I’ve stayed away from the blog for about 10 days, trying to wrap my head around a recent tragedy and trying not to come off overly sentimental. But even after a separation, I’m still ridiculously emotional about the horrific bloodshed in my hen house.
I had been away from the hens for a couple of days, handling some business at my folks’ house in Oregon. When I got home on Sunday, I walked the wooded path to my coop to check on the girls and collect eggs. David Bowie and two salt and pepper speckled hens were MIA. Another two black and tan Laced-Wyondotes were dead next to the feeder with their throats ripped out. This was no April Fools.
Poor Henny, an old bantam far too old to lay eggs, and Lucy, a black Astrolope I’ve never really liked, stood stunned as statues in the middle of the fenced in run. Garret hauled away the two black and tans and I searched the woods for David Bowie and the others. I found a hole dug underneath the run lined in blue-black feathers. I knew David was dead.
From what I could piece together, some small animal dug under the fenced yard, entered the coop through the chicken door, and killed 5 girls, dragging 3 of them away. I examined the hole littered with feathers. The hole was too small for a coyote. I thought about fox, raccoon, opossum, and skunk. There are so many coop predators.
Opossum and skunk usually eat eggs first. A large hen is a bit too much of a challenge, but it is possible. A dozen tasty eggs filled two nest boxes, making me think it couldn’t have been the skunk or opossum.
My most common chicken enemy is the coyote. But in my experience, coyotes run in, grab a hen, and run off, often completing the kill somewhere in the cover of the woods. It’s a rather bold predator that wipes out nearly the whole coop, killing for the sake of killing.
Fox are rare in these parts. I’ve seen a couple down by the waterfront in Seabeck, but never on my own property. The hole was about the right size for a fox, and I’ve read that fox will come in and kill everything in the coop, but drag away only what it can eat. With the exception of David Bowie, the birds weighed about 6lbs each. A 6lb bird is more than a meal for a fox. David Bowie, a Crested Polish so named for her white plume of feathers topping a jet black body was not as large, only about 3lbs. I can’t imagine a fox eating David and two big ladies.
Garret and I filled the hole with large rocks and reinforced the chicken wire. Raccoons can be tricky, or so I have heard. I researched raccoon attacks and read a few articles featured in Backyard Poultry. Raccoon seemed possible. They often work in tandem, so carting off more than one bird made sense. But I wasn’t sure.
I read how raccoons reach their hands through the smallest openings in the wire and pull a bird through. I didn’t worry about that in my coop. The coop is a fortress and the outdoor wire mesh run had been fortified. The only holes remaining were quarter-sized octagons constructing the weave of the wire. Surely a raccoon couldn’t snag one of my girls through a hole that small. Wrong…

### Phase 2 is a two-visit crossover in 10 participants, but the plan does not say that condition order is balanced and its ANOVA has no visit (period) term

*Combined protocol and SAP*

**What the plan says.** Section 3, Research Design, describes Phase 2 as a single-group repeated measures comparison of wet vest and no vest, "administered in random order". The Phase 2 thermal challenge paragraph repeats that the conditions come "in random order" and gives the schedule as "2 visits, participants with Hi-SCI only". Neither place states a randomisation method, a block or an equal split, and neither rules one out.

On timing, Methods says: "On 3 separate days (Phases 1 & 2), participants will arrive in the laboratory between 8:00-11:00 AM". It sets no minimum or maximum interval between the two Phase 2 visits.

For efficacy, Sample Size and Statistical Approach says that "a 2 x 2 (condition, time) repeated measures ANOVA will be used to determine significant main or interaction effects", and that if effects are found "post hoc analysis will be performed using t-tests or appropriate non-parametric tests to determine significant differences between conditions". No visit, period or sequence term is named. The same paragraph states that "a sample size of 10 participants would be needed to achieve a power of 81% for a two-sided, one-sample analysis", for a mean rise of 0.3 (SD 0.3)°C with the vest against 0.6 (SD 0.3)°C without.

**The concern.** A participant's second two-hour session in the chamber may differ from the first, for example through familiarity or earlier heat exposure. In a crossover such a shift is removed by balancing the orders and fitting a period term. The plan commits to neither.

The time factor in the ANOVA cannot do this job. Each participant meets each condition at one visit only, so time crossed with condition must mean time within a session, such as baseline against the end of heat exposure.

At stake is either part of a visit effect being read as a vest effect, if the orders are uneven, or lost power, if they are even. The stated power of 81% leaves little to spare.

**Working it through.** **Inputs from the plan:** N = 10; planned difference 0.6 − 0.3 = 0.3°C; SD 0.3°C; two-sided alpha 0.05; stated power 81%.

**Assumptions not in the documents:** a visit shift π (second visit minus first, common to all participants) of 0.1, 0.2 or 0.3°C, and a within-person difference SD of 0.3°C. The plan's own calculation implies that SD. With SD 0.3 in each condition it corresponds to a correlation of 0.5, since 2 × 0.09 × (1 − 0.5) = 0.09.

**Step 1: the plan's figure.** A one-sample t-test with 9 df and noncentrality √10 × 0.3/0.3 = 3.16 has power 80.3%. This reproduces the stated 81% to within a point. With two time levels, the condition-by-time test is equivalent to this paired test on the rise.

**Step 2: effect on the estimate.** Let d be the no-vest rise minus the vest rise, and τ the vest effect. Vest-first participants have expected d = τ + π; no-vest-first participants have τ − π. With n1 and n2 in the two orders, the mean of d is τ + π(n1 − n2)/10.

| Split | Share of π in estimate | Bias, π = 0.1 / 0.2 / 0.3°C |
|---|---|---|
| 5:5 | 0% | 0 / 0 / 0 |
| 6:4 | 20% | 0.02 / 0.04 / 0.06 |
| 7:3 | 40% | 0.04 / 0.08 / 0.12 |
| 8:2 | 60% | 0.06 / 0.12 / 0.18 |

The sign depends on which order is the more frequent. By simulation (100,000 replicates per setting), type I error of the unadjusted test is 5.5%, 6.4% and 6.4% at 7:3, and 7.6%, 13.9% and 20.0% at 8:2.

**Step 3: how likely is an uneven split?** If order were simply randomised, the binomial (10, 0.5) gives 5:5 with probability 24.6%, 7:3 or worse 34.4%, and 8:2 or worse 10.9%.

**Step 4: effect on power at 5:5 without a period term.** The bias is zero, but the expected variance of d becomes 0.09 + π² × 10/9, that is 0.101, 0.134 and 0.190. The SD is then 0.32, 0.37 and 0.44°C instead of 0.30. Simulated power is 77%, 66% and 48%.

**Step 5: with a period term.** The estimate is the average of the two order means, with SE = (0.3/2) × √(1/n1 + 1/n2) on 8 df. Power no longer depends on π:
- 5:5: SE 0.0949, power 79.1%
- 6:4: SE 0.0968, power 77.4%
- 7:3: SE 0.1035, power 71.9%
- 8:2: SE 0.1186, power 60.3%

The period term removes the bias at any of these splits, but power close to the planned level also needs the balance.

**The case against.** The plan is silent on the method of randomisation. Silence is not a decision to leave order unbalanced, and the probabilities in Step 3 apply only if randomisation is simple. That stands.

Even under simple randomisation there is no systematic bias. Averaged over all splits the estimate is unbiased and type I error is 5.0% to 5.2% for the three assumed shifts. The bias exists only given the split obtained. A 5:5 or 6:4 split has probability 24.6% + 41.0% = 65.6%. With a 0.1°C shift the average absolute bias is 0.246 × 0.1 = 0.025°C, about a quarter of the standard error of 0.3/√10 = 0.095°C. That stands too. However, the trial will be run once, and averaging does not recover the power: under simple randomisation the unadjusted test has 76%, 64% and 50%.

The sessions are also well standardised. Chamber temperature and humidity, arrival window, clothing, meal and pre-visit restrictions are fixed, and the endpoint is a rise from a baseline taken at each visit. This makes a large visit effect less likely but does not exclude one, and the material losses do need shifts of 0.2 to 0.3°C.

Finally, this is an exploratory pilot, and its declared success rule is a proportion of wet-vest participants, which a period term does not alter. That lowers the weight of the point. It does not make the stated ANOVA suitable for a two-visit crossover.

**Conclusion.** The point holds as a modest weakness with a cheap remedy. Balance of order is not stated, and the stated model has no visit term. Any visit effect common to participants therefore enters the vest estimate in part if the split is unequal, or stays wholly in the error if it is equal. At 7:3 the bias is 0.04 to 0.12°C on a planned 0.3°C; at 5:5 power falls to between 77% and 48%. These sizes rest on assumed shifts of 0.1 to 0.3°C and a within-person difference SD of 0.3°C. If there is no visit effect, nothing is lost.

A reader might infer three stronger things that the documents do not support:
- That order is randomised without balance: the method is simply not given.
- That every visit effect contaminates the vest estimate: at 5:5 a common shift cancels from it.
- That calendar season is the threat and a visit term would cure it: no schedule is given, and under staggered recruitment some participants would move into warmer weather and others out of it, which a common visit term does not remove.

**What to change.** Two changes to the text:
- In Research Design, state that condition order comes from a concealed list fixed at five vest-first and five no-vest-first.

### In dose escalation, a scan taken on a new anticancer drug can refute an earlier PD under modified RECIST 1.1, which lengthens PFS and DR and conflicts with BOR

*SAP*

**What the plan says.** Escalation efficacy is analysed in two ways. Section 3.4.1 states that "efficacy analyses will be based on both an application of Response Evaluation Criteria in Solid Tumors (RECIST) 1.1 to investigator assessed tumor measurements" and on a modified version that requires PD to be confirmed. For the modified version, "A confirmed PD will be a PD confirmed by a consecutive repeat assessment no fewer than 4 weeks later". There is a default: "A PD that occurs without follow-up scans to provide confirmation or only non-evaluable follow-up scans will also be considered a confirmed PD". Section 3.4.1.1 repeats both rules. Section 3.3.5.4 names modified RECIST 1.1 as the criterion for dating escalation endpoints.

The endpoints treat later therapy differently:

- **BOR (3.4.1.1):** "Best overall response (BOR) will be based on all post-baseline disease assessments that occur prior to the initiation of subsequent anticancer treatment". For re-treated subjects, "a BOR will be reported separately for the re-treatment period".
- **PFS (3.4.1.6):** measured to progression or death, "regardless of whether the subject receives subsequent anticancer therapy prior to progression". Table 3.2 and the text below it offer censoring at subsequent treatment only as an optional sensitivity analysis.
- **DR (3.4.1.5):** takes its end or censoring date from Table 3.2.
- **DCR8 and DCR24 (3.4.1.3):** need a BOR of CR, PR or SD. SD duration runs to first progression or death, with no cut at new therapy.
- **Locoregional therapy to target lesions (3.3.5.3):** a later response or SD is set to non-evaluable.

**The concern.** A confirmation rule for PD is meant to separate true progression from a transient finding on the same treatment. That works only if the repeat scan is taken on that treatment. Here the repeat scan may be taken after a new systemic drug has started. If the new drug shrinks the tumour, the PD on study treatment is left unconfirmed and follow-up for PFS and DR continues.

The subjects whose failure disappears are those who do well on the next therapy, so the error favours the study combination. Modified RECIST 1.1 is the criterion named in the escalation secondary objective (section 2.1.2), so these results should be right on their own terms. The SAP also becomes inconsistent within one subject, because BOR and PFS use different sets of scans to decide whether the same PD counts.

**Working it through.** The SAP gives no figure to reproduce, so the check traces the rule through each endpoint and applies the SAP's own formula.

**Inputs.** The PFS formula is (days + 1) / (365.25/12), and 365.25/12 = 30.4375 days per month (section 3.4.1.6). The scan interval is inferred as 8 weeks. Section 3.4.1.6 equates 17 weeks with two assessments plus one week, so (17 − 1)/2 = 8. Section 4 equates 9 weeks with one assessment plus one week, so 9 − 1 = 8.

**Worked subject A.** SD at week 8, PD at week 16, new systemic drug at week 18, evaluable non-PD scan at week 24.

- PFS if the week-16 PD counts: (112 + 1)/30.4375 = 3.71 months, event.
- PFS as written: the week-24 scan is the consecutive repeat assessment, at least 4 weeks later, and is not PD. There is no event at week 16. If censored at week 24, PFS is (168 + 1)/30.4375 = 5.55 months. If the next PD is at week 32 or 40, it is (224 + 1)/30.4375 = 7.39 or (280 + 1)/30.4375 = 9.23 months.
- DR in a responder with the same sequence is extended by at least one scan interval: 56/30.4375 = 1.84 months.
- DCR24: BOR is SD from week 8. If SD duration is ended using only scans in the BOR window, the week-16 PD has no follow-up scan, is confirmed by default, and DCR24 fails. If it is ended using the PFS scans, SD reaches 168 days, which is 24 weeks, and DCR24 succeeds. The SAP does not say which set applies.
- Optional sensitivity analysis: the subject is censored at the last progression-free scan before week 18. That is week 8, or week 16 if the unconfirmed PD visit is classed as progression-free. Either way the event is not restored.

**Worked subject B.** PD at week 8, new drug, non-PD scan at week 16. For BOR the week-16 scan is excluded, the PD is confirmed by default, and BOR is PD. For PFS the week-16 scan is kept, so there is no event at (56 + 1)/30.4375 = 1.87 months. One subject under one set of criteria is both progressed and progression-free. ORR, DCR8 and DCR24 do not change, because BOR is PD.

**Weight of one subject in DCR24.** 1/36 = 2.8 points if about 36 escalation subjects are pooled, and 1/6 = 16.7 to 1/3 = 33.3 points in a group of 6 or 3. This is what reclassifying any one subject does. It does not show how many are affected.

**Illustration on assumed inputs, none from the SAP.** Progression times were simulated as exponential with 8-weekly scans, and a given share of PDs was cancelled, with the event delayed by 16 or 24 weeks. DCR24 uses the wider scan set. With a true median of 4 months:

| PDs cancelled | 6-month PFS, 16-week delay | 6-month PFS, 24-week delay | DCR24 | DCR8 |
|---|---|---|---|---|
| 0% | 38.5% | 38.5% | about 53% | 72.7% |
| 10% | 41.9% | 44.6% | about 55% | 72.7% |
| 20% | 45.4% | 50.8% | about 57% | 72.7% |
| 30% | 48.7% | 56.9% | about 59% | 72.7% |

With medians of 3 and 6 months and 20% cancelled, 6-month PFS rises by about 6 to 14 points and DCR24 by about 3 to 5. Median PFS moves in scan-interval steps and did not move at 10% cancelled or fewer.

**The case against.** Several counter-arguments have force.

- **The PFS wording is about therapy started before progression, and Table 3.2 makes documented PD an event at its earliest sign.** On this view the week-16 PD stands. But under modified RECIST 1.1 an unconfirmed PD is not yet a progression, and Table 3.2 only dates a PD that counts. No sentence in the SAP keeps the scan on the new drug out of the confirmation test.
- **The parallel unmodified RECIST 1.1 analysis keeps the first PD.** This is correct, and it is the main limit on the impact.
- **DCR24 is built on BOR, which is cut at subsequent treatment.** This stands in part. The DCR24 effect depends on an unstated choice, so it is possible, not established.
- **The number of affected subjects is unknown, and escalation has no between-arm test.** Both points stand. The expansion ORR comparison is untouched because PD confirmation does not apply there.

In the morning, I walked down to check the remaining two girls only to find Henny’s headless body pulled partially through a quarter-sized octagon in the mesh. Some creature reached its hand through the wire and caught her off guard. The animal then gnawed off her head and neck, exposing her wishbone. Only Lucy remained. Lucy is the least-loved of the flock, but evidently she is also the fastest. I bawled. Lucy squawked.
After a raccoon has a successful night’s hunt, like in my chicken coop, it will return to the scene of the crime again and again until it’s wiped everything out. I didn’t love Lucy, but I wasn’t about to see her dissected through mesh fencing like Henny.
I grabbed the axe from the woodpile, deciding to eat Lucy before the coons got to her. I sat with her on a stump for a good while, trying to remember how I had once seen my mother kill chickens some 35 years ago. I googled: “how to kill a chicken,” on my iPhone. I even watched a little U-tube. Lucy cackled at my selection of short clips.
I remembered reading a quote once, something to the effect that you can kill a chicken and eat for one day, or you can let it live and eat for many. I decided that one fresh egg per day was better than none. Besides, I could not see myself swinging Lucy in large circles until she passed out, so I could then lop her head off. I put Lucy back in the coop, boarded off access to the outdoor run, and heaped a large ration of golden corn on top of her nest box.
Lucy lived through a couple days of terror, and then I almost killed her. Locked in the safety of her coop, the extra helpings of corn soothed her. By the third day, she dropped a reddish brown egg with a marigold yellow center. I poached it for breakfast alongside a razor clam. One egg a day is better than none and much better than one meal of stewed hen.
R.I.P. Henny. You were a sweet little bird